Pragmatism, sometimes called the characteristically American philosophy, is usually considered to have been best exemplified in the writings of William James, Charles S. Peirce, and John Dewey. The position is sometimes called “humanism” (for example, the point of view developed by the English philosopher F. C. S. Schiller) and sometimes called “instrumentalism.” Although there were many variations in the specific philosophies of these individuals, they shared a belief in the relativity of truth to the concrete verification processes and to the practical role that humanity plays in the world. In general they also were in agreement in being more or less hostile toward metaphysics, at least of an absolutistic sort, and feeling that a view of the universe that “made no difference” to the common person, either in the sense that it could not be confirmed or disproved by observable phenomena or in the sense that it did not help one to live a better life, was really meaningless, and that indulgence in speculation of this kind was a waste of time.
C. I. Lewis had many of the same interests that Peirce did, and like Peirce he made important contributions to the fields of the philosophy of science and symbolic logic. Lewis’s A Survey of Symbolic Logic (1918) is one of the standard works in this area. In Mind and the World-Order, this broad knowledge of the nature of deductive systems and of the difference between a priori and a posteriori cognition is used to develop a position that Lewis called “conceptualistic pragmatism.” It has much in common with the views of the earlier pragmatists, and Lewis frankly acknowledges his indebtedness to these philosophers, but it also has certain distinctive aspects. For this reason it deserves careful consideration as an important philosophical position. Lewis modified pragmatism to make it more compatible with the methodologies of the mathematical and natural sciences.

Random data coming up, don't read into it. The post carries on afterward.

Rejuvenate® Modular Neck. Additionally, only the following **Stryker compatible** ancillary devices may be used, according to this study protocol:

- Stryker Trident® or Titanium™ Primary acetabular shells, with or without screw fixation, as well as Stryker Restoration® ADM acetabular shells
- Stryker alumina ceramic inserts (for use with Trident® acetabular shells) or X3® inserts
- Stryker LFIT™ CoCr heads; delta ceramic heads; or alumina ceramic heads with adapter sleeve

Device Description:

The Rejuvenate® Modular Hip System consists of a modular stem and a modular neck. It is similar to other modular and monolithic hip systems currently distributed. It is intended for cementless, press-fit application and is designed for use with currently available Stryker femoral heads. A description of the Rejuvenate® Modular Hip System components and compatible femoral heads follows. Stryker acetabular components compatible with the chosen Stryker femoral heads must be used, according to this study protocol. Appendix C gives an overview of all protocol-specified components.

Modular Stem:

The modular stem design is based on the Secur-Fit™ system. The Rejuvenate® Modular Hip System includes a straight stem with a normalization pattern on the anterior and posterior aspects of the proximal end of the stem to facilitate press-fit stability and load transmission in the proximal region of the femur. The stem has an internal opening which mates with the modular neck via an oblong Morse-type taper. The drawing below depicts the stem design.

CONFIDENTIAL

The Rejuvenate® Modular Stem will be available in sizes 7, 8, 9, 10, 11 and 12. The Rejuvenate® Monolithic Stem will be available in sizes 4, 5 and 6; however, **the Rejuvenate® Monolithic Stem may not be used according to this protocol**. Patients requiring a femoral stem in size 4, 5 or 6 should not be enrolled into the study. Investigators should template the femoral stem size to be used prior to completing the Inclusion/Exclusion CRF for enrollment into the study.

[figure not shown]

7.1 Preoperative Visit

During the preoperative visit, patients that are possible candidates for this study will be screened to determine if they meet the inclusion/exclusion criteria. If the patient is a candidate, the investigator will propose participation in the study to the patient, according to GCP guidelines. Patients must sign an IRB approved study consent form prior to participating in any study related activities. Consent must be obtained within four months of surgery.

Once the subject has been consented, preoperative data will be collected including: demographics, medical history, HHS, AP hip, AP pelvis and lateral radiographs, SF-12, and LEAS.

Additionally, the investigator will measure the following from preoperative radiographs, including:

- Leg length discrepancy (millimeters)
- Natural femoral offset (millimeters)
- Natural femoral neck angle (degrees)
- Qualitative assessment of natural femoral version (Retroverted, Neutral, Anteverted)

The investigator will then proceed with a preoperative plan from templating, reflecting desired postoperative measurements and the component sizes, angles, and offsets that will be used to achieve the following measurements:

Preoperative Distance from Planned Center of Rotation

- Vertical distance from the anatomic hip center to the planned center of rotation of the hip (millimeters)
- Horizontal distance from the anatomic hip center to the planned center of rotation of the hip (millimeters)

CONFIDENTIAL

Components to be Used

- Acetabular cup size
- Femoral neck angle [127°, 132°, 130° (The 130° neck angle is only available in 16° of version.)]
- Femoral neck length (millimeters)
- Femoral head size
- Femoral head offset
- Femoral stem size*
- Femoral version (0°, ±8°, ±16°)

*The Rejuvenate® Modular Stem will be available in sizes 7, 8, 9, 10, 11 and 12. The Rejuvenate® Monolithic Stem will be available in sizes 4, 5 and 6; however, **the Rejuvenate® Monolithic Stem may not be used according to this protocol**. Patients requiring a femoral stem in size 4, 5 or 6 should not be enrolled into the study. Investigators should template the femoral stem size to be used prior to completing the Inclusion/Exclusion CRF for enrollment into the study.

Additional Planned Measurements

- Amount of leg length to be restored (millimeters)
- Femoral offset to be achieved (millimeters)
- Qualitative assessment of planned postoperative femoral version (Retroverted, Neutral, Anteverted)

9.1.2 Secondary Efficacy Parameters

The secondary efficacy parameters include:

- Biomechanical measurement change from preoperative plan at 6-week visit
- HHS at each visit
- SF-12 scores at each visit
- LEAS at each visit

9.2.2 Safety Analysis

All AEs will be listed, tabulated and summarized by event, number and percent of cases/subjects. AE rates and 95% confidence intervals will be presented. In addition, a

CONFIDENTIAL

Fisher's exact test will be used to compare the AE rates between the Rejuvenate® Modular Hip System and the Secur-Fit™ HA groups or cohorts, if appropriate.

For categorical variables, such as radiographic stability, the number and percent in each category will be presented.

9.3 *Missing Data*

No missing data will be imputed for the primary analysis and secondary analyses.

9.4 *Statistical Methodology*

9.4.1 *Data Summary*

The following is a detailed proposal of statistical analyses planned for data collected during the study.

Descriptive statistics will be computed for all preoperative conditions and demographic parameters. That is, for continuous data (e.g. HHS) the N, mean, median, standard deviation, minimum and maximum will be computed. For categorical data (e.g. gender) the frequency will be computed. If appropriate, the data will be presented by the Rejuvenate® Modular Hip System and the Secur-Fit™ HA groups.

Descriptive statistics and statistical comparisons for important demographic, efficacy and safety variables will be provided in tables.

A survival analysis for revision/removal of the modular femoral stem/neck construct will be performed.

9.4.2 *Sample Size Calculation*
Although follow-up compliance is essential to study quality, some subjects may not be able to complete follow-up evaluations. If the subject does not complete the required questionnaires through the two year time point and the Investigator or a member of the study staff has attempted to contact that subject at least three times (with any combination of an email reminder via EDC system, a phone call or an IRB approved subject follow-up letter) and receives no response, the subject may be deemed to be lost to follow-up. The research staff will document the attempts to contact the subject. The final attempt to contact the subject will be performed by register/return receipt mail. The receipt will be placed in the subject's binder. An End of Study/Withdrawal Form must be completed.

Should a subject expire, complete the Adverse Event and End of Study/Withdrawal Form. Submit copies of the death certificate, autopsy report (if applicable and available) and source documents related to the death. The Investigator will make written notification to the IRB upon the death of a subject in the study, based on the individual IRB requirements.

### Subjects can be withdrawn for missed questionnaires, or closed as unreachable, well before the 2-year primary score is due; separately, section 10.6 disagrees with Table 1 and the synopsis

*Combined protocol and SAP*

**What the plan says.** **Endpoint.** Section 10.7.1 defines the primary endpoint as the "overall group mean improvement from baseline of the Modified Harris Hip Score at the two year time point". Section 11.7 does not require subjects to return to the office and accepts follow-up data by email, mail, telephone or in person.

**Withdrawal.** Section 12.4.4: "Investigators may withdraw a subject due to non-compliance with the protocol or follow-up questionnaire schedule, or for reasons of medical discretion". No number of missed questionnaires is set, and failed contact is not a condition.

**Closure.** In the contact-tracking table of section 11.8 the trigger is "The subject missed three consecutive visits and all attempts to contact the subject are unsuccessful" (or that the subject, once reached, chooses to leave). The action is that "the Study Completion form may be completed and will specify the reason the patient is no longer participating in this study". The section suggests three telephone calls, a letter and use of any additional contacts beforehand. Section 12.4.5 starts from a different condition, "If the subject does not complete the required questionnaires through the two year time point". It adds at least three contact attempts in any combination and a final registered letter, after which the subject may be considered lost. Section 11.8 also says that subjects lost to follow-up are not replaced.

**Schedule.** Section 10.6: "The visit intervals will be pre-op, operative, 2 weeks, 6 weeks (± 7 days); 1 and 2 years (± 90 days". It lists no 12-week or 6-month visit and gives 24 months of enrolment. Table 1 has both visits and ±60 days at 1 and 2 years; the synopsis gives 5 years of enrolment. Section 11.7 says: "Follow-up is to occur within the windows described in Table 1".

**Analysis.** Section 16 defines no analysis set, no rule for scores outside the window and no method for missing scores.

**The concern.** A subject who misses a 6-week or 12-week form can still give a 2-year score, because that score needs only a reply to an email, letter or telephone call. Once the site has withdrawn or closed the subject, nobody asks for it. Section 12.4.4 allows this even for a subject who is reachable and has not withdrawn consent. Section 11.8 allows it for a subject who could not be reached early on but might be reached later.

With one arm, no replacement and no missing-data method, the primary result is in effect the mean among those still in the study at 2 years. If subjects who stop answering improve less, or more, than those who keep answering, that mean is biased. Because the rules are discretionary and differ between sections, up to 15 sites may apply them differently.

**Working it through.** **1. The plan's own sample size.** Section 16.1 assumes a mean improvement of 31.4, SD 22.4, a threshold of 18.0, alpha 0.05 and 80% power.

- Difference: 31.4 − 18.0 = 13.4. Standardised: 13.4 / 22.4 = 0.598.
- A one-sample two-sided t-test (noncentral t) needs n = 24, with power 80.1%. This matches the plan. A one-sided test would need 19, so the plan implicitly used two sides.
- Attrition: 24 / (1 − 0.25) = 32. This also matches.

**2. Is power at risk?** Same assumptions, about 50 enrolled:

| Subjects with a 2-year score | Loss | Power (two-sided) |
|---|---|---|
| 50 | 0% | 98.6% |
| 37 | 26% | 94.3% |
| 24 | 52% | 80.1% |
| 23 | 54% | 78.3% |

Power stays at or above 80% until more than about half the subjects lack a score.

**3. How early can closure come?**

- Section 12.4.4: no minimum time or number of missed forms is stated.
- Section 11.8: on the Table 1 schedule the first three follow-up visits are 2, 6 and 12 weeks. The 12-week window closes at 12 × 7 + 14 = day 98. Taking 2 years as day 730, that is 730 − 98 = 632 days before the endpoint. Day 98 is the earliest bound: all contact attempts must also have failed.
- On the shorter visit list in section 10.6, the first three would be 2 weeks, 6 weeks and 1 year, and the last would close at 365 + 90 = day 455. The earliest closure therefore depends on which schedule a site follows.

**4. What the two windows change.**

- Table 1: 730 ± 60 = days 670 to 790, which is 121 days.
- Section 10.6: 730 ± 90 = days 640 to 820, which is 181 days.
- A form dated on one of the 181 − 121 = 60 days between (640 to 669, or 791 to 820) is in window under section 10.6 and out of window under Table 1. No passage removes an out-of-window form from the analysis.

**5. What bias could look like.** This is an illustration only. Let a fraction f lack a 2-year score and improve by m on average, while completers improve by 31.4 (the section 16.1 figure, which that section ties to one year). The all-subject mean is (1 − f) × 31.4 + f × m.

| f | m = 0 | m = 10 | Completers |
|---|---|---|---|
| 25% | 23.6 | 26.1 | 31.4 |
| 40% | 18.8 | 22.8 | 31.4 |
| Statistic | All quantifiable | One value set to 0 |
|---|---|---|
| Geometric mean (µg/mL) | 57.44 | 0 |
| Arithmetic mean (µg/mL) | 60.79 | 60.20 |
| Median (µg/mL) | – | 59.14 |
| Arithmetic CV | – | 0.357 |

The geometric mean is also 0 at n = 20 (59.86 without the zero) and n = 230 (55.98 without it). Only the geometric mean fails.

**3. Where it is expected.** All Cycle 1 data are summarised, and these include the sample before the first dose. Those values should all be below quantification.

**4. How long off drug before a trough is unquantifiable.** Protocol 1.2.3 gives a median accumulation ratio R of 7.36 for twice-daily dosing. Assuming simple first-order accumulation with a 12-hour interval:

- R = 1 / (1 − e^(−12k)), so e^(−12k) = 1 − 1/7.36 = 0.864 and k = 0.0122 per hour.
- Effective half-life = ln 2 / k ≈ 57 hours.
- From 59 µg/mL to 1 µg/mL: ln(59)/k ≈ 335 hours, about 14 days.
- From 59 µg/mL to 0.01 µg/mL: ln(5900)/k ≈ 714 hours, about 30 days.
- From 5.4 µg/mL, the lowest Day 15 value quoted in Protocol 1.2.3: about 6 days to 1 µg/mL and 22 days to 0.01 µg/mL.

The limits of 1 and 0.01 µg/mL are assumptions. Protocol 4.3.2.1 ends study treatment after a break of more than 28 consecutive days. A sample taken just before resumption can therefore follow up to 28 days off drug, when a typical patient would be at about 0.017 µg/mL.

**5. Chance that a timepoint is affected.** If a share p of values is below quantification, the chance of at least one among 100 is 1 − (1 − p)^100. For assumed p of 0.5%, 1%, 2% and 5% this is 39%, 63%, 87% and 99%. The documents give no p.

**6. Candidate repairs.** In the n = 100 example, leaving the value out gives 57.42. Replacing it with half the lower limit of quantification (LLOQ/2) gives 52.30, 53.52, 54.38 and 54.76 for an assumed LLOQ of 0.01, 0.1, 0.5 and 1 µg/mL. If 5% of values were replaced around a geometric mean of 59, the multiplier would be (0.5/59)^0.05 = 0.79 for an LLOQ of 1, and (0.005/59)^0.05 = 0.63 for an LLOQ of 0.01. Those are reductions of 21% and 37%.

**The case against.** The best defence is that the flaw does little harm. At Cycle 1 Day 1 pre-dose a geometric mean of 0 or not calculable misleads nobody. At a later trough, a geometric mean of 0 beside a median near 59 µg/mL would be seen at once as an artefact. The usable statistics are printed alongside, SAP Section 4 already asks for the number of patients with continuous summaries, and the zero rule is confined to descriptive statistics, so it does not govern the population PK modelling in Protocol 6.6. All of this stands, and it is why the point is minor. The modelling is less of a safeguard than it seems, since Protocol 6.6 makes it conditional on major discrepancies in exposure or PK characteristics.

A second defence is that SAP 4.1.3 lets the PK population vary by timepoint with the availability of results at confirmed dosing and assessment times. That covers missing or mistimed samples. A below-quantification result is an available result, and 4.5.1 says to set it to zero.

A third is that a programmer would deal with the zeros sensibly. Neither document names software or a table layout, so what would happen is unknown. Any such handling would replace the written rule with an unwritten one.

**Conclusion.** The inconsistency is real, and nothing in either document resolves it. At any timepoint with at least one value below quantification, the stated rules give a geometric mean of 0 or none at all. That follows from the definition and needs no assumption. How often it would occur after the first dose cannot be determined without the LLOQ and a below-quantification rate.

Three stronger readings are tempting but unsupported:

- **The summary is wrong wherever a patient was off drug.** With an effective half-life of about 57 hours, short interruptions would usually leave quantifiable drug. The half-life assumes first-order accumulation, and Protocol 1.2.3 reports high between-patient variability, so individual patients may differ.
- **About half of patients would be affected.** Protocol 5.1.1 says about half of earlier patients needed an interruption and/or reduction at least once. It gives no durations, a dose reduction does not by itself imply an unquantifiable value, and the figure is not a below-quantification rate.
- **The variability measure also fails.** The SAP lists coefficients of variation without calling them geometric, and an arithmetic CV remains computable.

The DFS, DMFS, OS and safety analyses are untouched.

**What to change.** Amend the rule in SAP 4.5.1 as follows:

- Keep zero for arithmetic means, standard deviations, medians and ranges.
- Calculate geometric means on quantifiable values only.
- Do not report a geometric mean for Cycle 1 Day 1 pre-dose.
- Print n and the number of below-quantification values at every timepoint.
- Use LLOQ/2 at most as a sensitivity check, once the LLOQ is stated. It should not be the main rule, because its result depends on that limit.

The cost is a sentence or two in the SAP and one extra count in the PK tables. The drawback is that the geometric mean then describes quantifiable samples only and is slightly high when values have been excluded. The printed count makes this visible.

Lewis attempts to reduce his point of view to three principles: First, a priori truths are not forms of intuition or categories that determine the content of experience; they are, rather, definitive in nature and limit reality only in the sense that whatever is called “real” is selected from experience by means of criteria that are antecedently determined. Second, the application of any a priori concepts to a particular experience is hypothetical because it is instrumental or pragmatic; consequently, empirical truth is never more than probable. Third, no belief in the conformity of experience to the mind or its categories is required, for a complete nonconformity of these two aspects of knowledge is inconceivable.
Definition of Philosophy
To explain these principles Lewis begins with an analysis of philosophical method. Philosophy is not “another science,” nor is it a substitute for science. It is the critical and reflective application of the mind to experience. It deals with what is already familiar to us, but it analyzes this familiarity into the clear ideas that constitute it. Philosophy begins with the experiences of reality, goodness, and validity, which we all have, and attempts to clarify these notions by critical consideration of what is implicitly in them and therefore does not transcend experience. (A person with no sense of reality will not acquire one by the study of metaphysics.)
More specifically, this analysis of experience involves the discovery of categories—the formulation of the criteria of reality. Experience does not determine its own categories; mind provides these criteria and they are imposed upon the given by our active attitude. Philosophy is not empirical if this claim means that it takes what is merely given to the mind as the totality of experience; nor is it analytic in the sense that it accepts a ready-made experience. Philosophy is not rationalistic if this claim means that it forces reality into a procrustean bed, but it is rationalistic in the sense that it is particularly concerned with that aspect of...
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